Welsh thinks that junior developers are likely to be the most impacted. “If 30% of software projects that are done by humans today could be done by AI in the future, then that’s going to disproportionately impact the people that are doing more mundane things”, like integration and writing boilerplate code. Even for the highly skilled workers that do stick around, their jobs are likely to change as a result.

Hywel Carver, CEO of team coaching service Skillerwhale believes that if the cost of writing code becomes cheaper, companies will just expect engineers to deliver more code and build out features faster. “Development is something you always want more of,” he says. “I think we will probably end up with a similar number of developers, doing quite different roles, but our expectations from them will massively increase.”

In either case, it’s clear that the role of an engineer will have to adjust as generative AI tools become more prevalent. “We’re seeing a lot of hand wringing around this right now because people don’t really know what it means to be a software engineer in this world of AI systems being extremely capable,” Welsh says.

Moving up the stack

Hands-on-keyboard coding is of course a big part of software engineering, but it’s not the whole job. Architecture design, solving complex problems, debugging, planning, and collaborating across the entire organization are all important parts too, and LLMs won’t necessarily obviate any of them.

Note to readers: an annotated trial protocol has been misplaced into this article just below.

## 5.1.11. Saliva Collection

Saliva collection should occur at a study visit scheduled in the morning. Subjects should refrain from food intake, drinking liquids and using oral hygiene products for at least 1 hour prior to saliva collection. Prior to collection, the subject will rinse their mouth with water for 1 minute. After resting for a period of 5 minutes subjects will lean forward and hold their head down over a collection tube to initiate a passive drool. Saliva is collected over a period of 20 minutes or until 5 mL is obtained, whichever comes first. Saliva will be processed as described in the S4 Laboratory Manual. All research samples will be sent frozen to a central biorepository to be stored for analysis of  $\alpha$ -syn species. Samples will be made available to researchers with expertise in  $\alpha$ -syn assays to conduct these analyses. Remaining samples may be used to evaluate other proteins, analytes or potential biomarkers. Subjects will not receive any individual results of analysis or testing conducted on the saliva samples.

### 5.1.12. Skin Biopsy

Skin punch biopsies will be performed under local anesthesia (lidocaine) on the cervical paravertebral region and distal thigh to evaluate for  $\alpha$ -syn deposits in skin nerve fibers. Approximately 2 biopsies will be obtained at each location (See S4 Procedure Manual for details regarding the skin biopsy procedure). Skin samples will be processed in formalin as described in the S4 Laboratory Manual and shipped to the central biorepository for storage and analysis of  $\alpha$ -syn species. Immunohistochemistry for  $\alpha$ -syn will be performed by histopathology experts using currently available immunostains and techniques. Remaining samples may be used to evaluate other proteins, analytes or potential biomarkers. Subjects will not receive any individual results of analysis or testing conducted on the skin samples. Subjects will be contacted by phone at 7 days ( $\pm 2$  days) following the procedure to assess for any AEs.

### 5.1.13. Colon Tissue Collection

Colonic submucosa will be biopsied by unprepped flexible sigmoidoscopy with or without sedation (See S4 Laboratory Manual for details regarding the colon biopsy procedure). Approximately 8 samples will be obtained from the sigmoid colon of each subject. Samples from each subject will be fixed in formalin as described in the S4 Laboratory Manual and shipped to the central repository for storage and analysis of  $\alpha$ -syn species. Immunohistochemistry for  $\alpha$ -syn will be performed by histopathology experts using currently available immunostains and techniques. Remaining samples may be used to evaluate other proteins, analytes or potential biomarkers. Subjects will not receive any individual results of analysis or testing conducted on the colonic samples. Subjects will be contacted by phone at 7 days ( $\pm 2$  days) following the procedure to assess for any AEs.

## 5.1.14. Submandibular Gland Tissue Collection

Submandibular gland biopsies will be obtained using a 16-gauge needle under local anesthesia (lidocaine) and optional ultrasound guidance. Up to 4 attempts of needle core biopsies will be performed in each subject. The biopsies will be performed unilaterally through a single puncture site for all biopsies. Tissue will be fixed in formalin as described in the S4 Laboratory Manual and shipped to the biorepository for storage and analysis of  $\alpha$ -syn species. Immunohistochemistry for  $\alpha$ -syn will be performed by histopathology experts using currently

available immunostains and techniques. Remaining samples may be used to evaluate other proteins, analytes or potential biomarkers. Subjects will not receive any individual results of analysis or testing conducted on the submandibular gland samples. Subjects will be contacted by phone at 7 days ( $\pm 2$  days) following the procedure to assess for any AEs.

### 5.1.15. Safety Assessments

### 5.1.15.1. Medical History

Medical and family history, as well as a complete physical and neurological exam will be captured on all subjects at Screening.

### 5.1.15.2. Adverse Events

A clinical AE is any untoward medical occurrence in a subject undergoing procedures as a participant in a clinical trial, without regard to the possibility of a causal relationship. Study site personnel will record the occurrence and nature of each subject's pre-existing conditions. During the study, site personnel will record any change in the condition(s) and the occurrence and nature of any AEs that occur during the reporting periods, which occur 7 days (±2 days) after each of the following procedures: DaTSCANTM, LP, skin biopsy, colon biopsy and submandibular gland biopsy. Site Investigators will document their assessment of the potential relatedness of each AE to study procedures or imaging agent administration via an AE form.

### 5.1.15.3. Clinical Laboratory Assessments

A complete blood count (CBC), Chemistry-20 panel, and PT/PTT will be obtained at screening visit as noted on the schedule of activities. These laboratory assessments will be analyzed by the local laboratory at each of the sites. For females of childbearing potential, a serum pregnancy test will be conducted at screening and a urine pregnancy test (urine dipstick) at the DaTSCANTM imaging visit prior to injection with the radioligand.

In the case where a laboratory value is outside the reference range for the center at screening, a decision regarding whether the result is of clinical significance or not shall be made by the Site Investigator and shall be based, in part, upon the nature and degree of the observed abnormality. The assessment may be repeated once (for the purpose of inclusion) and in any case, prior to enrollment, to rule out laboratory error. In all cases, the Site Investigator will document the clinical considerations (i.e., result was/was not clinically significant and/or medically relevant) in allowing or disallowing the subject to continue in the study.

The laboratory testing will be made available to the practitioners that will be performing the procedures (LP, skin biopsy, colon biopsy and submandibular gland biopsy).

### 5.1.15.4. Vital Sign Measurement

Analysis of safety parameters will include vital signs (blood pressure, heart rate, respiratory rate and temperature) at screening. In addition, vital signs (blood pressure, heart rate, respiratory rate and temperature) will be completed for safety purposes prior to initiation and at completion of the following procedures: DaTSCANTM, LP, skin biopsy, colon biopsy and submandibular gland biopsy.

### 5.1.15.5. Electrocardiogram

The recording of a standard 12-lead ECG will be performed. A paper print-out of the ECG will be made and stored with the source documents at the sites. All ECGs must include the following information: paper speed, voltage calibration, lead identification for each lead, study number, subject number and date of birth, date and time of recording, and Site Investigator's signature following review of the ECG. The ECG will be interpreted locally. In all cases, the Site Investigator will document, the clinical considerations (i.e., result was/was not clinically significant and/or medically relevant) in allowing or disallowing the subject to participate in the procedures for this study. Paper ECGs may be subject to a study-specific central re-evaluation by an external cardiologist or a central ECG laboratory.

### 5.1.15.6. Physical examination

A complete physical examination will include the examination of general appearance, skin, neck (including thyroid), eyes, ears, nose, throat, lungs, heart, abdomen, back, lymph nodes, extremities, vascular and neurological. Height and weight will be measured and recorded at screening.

“Literacy around the content and operation of the structure of programs is going to be extremely important, even if I’m not the one writing it,” explains Welsh. “How do you instruct models to interface to software systems? How do you ensure safety? How do you ensure good performance? How do you monitor and measure quality?”

These have always been part of the job of software engineering, but typically for those later in their careers who have been able to move up the stack to tackle more complex problems. If this becomes the entire job, that has a massive potential impact on the profession as a whole.

Oguz Acar, a professor of marketing and innovation at King’s College, London, similarly thinks that the role of engineers will shift to defining problems and making decisions. To make good use of AI going forward, he explained, “we want to get better at formulating problems and identifying their root causes… How do we frame it? How do we reframe it? How do we think about the constraints of it?”